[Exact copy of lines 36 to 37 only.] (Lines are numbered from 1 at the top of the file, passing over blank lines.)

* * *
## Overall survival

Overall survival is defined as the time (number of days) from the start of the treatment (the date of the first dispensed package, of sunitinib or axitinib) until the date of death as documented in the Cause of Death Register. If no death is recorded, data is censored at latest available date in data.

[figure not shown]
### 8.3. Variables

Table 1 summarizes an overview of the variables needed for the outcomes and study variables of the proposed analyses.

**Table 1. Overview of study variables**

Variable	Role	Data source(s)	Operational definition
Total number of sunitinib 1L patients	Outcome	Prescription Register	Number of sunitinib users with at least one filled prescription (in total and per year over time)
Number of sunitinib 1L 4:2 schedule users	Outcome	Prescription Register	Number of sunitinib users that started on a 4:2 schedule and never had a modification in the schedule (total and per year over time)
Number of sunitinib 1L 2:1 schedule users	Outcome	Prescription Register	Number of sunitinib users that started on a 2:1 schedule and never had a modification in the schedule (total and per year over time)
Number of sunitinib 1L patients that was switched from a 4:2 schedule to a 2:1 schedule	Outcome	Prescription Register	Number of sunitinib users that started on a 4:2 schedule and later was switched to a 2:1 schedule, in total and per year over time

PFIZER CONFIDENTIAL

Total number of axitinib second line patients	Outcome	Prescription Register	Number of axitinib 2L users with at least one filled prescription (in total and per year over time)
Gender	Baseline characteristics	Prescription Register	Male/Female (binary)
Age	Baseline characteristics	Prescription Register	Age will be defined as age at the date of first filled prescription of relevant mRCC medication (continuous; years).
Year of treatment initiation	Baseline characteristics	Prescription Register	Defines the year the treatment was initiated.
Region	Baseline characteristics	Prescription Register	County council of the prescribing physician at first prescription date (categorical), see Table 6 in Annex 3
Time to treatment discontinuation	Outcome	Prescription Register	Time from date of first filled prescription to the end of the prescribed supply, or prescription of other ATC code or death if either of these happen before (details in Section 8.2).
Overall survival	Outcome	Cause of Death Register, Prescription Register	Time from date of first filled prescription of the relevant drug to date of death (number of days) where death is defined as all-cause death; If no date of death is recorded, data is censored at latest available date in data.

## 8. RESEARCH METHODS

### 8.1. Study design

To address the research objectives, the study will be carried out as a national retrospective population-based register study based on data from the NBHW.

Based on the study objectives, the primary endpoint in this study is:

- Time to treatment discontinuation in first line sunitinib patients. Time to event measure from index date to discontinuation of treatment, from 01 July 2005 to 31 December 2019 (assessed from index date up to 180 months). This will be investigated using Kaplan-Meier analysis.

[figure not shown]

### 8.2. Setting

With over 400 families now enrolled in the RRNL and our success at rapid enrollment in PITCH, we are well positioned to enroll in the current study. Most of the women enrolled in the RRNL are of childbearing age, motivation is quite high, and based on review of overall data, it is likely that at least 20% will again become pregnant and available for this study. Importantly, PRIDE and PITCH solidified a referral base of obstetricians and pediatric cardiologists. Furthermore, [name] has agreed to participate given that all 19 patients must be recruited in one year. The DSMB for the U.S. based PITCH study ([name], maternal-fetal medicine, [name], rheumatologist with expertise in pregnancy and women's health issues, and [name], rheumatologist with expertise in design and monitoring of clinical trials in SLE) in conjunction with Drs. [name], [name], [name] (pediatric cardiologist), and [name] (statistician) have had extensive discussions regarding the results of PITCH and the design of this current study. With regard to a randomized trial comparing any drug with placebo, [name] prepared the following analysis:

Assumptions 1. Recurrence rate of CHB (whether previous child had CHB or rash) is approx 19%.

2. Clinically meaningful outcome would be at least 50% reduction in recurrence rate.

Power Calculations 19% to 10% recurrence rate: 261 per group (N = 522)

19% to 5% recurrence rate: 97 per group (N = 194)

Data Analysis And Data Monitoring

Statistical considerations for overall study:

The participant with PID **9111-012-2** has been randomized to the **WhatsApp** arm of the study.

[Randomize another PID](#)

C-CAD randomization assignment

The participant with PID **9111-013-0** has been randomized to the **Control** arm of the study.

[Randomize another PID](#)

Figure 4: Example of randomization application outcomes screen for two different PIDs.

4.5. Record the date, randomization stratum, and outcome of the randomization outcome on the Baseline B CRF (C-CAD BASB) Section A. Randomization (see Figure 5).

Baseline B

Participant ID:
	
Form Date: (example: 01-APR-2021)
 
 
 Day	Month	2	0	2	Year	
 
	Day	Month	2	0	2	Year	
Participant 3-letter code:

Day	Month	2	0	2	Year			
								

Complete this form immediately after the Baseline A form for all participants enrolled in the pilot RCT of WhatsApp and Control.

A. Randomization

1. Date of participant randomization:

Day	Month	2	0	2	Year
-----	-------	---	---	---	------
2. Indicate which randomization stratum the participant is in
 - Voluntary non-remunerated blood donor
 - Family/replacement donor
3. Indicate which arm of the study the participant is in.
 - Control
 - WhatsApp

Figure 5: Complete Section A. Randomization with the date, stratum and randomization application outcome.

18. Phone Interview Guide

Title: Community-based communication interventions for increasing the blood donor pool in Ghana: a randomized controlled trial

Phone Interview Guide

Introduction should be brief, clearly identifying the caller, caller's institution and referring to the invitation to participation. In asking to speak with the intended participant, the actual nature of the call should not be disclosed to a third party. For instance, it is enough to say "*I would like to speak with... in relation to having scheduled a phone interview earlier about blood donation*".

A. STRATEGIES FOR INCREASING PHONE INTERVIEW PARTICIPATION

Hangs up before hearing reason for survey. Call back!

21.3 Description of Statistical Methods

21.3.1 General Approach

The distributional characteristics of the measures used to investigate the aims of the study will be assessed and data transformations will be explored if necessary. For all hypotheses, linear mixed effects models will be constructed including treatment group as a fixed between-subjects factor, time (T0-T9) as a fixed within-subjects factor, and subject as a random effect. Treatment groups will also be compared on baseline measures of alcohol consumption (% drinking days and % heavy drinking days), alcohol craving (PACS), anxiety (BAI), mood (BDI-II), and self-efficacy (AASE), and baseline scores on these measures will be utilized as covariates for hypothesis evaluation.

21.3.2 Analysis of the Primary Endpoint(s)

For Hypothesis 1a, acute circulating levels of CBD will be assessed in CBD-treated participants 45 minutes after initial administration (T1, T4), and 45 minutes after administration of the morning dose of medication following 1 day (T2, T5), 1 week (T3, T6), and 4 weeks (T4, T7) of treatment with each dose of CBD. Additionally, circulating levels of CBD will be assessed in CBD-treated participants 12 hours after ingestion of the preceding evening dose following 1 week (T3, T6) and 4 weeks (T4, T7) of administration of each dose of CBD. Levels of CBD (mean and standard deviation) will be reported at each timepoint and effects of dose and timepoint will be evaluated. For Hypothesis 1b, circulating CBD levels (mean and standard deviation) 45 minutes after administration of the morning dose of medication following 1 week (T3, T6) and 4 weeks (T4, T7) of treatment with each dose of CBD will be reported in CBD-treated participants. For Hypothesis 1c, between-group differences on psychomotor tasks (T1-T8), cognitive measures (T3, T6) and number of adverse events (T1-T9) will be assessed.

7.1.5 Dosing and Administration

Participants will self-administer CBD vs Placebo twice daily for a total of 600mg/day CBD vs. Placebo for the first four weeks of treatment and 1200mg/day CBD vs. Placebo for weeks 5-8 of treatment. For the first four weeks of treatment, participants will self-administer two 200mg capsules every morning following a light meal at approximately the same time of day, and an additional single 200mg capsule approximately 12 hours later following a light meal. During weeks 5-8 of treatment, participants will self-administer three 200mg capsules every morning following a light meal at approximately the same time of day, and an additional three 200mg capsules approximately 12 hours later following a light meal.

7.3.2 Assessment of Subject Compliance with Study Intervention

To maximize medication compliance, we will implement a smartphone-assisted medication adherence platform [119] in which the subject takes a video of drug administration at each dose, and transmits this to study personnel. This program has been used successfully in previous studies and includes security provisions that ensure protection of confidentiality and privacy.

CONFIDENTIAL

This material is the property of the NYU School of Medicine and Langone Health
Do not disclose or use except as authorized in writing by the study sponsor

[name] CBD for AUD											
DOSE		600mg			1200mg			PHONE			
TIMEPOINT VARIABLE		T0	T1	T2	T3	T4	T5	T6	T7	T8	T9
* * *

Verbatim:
C-CAD randomization assignment

The participant with PID **9111-013-0** has been randomized to the **Control** arm of the study.